Hancock has told Parliament on that it would take “weeks” to fix the current problems. Johnson has said only that capacity would be up to 500,000 tests per day by the end of October, compared with capacity of about 375,000 currently. In the meantime, the government will be working out its “prioritization” system for existing testing. 

It is ironic that Johnson has spoken of Operation Moonshot — a bold stretch goal to test 10 million people a day by early 2021 — while now the government is focused on rationing a small fraction of that number of tests. The number of new coronavirus cases seems to be doubling roughly every seven days. Hospital admissions are rising, even if fatalities are still low. In an effort to slow the spread, the government has restricted private gatherings to just six people. Schools in England are already seeing a higher absence rate compared to the same time last year as the merest sniffle or cough sets in motion a chain of reactions that has in some cases resulted in entire year groups being sent home, consequently driving up demand for testing. 

Commission: Healthy planet, healthy people 

Air and noise pollution, the impacts of climate change such as heatwaves, and exposure to dangerous chemicals cause ill health in Europe. Poor quality environments contribute to 13 % (one in every eight) of deaths according to a major assessment on health and environment released today by the European Environment Agency (EEA). Improving the health and well-being of European citizens is more important than ever, with attention currently focused on addressing the COVID-19 pandemic. 

The pandemic provides a stark example of the complex links between the environment, our social systems, and our health. A significant proportion of the burden of disease in Europe continues to be attributed to environmental pollution resulting from human activity, according to the EEA report ‘Healthy environment, healthy lives: how the environment influences health and well-being in Europe.'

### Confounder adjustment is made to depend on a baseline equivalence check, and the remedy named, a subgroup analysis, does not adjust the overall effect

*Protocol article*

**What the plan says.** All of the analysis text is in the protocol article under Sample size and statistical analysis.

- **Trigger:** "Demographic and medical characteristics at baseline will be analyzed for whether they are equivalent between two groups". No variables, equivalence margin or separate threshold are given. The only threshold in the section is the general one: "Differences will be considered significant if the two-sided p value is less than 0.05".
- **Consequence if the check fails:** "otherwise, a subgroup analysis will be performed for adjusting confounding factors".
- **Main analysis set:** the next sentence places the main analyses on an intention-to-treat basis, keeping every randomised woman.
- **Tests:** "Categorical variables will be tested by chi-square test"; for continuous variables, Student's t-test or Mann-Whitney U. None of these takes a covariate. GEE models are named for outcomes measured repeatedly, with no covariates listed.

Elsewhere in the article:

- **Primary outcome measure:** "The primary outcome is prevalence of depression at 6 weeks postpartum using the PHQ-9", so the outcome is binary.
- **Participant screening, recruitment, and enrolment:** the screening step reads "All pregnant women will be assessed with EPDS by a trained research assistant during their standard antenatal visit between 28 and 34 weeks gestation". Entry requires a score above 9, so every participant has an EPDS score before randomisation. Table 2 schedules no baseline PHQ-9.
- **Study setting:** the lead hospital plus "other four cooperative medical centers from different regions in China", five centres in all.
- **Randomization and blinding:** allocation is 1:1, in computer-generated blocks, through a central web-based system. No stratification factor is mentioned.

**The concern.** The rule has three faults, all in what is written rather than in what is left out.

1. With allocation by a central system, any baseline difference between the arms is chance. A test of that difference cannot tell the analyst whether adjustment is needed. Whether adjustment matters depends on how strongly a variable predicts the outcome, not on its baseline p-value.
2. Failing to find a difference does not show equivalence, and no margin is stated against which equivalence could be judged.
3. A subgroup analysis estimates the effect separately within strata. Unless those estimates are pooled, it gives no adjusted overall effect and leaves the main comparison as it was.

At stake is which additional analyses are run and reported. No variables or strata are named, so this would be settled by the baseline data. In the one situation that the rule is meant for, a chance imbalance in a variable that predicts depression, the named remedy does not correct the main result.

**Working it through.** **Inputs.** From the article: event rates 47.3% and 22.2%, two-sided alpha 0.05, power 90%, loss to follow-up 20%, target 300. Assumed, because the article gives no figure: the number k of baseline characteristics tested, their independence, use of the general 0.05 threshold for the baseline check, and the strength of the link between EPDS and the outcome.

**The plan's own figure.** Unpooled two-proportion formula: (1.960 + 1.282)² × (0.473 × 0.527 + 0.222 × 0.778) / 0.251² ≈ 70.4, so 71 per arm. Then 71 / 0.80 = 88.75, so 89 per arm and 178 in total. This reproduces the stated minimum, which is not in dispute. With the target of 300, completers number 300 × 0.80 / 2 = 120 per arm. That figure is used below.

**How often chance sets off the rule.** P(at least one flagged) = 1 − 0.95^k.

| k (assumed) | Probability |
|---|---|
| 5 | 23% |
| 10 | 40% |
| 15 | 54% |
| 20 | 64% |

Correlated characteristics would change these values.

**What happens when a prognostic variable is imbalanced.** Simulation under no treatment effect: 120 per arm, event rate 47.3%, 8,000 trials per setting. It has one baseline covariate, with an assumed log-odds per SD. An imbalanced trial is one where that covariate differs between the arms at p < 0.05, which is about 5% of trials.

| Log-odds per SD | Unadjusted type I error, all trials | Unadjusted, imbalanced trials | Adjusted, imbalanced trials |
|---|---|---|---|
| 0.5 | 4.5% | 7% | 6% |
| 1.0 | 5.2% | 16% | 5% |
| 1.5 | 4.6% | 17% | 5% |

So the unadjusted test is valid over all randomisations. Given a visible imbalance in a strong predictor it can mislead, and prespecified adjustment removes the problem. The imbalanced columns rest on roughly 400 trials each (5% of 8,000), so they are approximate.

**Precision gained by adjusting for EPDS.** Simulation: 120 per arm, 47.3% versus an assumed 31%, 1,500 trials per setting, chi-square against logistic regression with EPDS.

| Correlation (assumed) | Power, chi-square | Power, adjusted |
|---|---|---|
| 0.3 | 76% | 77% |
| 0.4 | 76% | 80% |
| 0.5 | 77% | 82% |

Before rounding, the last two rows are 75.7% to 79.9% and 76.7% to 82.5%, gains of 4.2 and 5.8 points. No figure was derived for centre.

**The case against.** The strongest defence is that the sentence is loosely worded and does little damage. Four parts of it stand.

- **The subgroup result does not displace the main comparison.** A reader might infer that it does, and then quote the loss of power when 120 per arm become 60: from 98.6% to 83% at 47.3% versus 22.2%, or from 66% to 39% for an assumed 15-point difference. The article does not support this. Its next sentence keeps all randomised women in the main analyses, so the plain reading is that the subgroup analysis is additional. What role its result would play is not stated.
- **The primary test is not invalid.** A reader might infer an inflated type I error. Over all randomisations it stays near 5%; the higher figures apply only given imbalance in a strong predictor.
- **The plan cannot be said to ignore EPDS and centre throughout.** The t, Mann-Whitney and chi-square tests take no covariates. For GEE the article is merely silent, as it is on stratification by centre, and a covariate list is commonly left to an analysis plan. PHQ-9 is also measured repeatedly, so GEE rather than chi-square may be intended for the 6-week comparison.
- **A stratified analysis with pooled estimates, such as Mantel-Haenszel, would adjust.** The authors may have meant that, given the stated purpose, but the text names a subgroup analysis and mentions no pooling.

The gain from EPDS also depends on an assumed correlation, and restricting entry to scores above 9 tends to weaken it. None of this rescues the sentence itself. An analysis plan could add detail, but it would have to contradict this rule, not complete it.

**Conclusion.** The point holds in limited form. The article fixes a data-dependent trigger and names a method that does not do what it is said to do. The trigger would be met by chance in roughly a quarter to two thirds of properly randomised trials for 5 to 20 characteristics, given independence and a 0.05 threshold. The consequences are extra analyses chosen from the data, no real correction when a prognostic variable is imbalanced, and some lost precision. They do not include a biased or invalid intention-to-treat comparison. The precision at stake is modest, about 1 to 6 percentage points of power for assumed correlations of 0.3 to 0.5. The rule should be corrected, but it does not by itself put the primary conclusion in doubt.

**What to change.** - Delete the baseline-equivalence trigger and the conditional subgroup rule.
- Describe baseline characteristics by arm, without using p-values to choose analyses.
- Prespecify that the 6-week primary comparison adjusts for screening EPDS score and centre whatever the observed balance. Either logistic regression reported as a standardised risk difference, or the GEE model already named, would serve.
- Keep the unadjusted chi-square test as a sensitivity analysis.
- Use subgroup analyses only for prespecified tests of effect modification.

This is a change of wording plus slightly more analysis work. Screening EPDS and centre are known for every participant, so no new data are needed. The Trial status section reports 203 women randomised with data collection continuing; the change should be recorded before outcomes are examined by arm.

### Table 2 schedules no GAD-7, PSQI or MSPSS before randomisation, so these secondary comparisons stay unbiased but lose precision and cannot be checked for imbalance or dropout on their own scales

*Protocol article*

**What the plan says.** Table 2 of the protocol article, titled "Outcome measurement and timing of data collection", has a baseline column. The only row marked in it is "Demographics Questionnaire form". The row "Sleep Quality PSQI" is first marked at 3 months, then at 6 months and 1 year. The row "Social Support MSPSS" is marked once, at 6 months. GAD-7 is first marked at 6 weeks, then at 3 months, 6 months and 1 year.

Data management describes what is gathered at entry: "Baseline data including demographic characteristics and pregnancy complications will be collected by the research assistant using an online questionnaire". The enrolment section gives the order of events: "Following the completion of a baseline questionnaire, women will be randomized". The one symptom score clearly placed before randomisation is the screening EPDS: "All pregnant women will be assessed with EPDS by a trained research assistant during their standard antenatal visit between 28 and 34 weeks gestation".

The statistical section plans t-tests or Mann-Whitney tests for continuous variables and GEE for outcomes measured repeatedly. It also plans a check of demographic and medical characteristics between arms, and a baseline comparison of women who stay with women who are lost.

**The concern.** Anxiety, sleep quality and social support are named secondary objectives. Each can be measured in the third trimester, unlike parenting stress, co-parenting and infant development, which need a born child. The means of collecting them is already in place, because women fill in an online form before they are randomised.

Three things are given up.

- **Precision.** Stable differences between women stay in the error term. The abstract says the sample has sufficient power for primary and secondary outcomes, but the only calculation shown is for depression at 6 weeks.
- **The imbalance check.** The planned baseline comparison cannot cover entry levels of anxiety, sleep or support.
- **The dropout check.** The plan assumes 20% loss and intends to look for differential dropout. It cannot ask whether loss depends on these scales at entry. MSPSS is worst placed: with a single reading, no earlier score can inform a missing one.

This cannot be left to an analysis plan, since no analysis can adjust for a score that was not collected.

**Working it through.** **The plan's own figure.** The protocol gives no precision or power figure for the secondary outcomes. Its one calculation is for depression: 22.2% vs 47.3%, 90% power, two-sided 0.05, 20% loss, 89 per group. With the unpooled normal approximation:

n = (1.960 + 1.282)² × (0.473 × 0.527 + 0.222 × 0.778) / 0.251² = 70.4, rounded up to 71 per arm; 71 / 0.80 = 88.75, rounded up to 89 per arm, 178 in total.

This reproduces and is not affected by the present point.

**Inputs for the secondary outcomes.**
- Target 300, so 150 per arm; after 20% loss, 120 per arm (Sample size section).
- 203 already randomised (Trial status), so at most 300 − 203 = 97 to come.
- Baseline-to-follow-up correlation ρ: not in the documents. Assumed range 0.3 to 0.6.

The report, which draws extensively on World Health Organization data on the causes of death and disease, highlights how the quality of Europe's environment plays a key role in determining our health and well-being. It shows how social deprivation, unhealthy behaviours and shifting demographics in Europe influence environmental health, with the most vulnerable hardest hit.

“There is a clear link between the state of the environment and the health of our population. Everyone must understand that by taking care of our planet we are not only saving ecosystems, but also lives, especially the ones who are the most vulnerable. The European Union is devoted to this approach and with the new Biodiversity Strategy, the Circular Economy Action Plan and other forthcoming initiatives we are on the path to build a more resilient and healthier Europe for European citizens and beyond,” said Environment, Oceans and Fisheries Commissioner Virginijus Sinkevičius.

Parliament says common standards essential 

The European Parliament has passed a resolution calling for common definitions for coronavirus cases across member countries. Differences in methodologies in the bloc have made cross-country comparisons more difficult, creating difficulties in interpreting data on the pandemic. The lack of common standards has also meant difficulties in imposing travel policies that depend on data. 

Securing COVID-19 vaccines for EU citizens

The health and industry committees in the European Parliament have hosted a joint meeting about “how to secure access to COVID-19 vaccines for EU citizens: clinical trials, production and distribution challenges”. Clinics are being set up where patients with coronavirus or flu symptoms can go. The idea is that they don’t potentially infect other patients when visiting their doctor, according to the Data Protection Authority. Rapid coronavirus tests and testing in vulnerable nursing homes are also a central part of Germany’s plan for the autumn and winter.

How the EU’s COVAX financing works